Leafy Spurge (Euphorbia esula L.)

By Eric Hoff and Haley Bloomquist, The Nature Conservancy, Brown Ranch, North Dakota.

Leafy spurge is native to Eurasia and thought to have been brought to the upper Midwest in the late 1800’s.  A very aggressive plant, Leafy Spurge spreads through rhizomes as well as seeds.  Exploding seed pods have been shown to spread seed up to 20 feet from the parent plant!  Seeds are also viable in the soil for as long as 10 years.

Here at Brown Ranch in North Dakota, Leafy Spurge is found from the top of our sandhills right down to the very edge of the wetlands/ sedge meadow.  It does not like to be submerged in water or heavily saturated soils but can withstand a short duration of inundation.

Leafy spurge can flower in the spring and fall. The control of Leafy Spurge is very difficult because of its extensive root system, which can be up to 26ft in depth, as well as the longevity of the seeds.  There are many integrated pest management tools to control Leafy Spurge which include chemical, mechanical, and biological methods. The most common and effective herbicides to combat Leafy Spurge include Tordon, Plateau, 2,4-D, and Facet.  At Brown Ranch we have found Plateau and Facet are the most effective at controlling Leafy Spurge.  Plateau is hard on forbs and caution must be used in areas where the water table is or can be at or near the soil surface.  Facet is not as hard on forbs, is equally or more effective, but costs almost twice as much as Plateau.  As with many herbicides, care should also be taken when applying Facet to areas where the water table is at or near the surface.

Another option for control is mechanical treatment.  Land managers have successfully used weed whips for smaller areas and large tractor mounted mowers to control the plant by keeping it from setting seed.  Mechanical treatment is often followed by an herbicide treatment later in the summer or fall.

A third option for control is utilizing biocontrol agents such as the flea beetle. Flea Beetles have been found to be very cost effective in places where the beetles can over winter.  Here in the Sheyenne Delta, the soils are often too sandy for the beetles to establish their larvae in the root system to survive during the winter months.  Other biocontrol agents include livestock.  While Leafy Spurge can be toxic to cattle and horses, these species are best used to remove desirable vegetation prior to chemical application.  This helps increase chemical reception of the intended target.  Unlike cattle, goats and sheep can graze Leafy Spurge without worry of toxicity and provide effective control by reducing the vigor of the plant and preventing it from setting seed early in the season.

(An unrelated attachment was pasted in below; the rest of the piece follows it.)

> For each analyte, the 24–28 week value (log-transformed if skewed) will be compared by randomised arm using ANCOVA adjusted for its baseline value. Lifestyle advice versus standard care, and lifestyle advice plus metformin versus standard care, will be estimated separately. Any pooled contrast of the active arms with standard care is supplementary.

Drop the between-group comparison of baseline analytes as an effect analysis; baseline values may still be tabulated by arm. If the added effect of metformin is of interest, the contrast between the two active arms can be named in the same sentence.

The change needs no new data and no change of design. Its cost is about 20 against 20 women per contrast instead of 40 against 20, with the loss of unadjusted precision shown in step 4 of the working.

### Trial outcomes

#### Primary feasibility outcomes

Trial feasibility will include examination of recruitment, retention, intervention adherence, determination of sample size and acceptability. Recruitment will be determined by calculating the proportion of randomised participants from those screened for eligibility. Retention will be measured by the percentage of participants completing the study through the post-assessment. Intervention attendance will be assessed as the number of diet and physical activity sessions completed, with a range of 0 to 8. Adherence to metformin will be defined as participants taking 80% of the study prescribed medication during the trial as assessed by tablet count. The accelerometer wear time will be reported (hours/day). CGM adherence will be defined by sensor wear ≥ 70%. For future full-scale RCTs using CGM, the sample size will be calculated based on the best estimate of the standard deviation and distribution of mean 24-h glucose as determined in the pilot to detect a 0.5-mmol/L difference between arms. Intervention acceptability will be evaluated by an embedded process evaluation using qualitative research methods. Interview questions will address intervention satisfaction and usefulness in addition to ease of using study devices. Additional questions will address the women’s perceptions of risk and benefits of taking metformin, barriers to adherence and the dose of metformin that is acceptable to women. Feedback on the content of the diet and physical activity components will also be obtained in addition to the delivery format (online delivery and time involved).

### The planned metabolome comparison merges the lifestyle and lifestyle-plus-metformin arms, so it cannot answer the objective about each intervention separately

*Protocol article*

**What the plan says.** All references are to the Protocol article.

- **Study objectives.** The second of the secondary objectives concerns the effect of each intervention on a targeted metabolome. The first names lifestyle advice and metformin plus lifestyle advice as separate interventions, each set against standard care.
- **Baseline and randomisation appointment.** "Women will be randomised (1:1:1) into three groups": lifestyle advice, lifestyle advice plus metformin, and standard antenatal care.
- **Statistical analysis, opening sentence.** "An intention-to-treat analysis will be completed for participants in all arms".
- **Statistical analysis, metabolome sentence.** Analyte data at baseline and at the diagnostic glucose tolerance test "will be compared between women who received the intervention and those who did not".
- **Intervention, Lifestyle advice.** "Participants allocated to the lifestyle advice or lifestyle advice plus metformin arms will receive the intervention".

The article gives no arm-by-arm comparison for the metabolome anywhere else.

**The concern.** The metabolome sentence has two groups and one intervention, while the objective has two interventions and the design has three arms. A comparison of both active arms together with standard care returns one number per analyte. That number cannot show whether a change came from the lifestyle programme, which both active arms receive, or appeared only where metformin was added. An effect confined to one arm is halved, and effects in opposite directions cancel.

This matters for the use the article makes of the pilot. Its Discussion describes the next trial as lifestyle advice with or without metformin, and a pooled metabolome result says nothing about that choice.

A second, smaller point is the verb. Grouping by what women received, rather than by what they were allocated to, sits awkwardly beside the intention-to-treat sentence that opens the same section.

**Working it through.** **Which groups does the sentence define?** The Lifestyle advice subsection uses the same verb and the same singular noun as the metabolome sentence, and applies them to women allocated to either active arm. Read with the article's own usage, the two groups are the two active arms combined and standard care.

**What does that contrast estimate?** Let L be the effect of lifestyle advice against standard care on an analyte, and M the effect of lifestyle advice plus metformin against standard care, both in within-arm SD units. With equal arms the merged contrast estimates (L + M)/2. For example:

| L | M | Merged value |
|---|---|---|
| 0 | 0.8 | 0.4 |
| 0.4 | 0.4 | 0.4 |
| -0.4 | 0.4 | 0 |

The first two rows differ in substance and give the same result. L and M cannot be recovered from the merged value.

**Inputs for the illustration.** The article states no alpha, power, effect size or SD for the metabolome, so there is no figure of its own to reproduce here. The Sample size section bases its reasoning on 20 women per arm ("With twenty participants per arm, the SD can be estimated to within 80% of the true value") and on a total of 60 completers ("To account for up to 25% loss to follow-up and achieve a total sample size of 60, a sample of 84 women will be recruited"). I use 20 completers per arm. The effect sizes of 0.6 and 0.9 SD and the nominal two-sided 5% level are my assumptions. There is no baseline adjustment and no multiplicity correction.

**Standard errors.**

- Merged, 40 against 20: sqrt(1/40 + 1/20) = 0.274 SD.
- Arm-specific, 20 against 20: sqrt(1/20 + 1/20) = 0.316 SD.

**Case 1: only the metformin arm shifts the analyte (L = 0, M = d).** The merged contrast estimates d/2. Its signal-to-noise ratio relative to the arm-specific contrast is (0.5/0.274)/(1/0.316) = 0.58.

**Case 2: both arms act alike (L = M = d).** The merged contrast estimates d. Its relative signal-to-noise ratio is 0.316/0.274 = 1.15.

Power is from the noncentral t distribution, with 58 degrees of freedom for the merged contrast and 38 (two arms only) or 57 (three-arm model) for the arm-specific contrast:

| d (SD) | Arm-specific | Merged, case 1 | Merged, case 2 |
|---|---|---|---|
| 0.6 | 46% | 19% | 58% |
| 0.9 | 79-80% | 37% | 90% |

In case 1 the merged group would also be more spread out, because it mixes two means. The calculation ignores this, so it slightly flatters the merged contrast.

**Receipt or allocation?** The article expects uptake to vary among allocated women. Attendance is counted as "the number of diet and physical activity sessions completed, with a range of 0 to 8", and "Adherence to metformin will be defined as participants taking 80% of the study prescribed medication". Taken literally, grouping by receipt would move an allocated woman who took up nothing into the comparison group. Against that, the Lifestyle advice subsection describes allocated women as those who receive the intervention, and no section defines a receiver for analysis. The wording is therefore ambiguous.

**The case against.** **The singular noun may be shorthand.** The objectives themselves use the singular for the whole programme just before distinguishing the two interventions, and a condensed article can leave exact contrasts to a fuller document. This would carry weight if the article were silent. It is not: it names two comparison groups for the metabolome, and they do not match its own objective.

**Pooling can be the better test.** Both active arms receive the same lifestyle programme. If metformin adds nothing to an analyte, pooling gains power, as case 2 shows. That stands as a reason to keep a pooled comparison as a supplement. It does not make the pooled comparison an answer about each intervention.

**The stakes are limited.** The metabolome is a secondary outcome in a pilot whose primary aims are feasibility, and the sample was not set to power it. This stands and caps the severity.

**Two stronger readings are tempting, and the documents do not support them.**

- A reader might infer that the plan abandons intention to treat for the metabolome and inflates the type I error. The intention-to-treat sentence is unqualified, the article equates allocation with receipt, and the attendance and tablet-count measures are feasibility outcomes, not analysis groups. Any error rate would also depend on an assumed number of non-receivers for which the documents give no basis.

One last tool that may be utilized is prescribed fire.  Leafy Spurge responds well to fire, so why would it be a useful tool?  At Brown Ranch we use fire to delay the onset of seed, thus extending our pre-seed spraying season.  Because leafy spurge responds well to fire, it grows with vigor, which often means it is one of the first plants to emerge and one of the tallest, making it an easy target for chemical application.  Because it is actively growing, that chemical is readily adsorbed and translocated to meristematic tissues.

If unmanaged, Leafy Spurge can out compete native vegetation and can become a monoculture (see photos below of managed vs. unmanaged). The good news is, with dedication, good timing and integrated pest management practices you can control Leafy Spurge and have healthy diverse prairies!

Above is prairie managed for Leafy Spurge

Above is unmanaged for leafy spurge

NEWS: Due to Covid 19 crisis we are postponing the GRN workshop of this August to next August, 2021 in Barrington, Illinois.

About Grassland Restoration Network blog

Bill Kleiman publishes this blog. Bill's daytime job is manager of Nachusa Grasslands. We are looking for guest authors on various topics of grassland habitat restoration. Contact me with your ideas or drafts.
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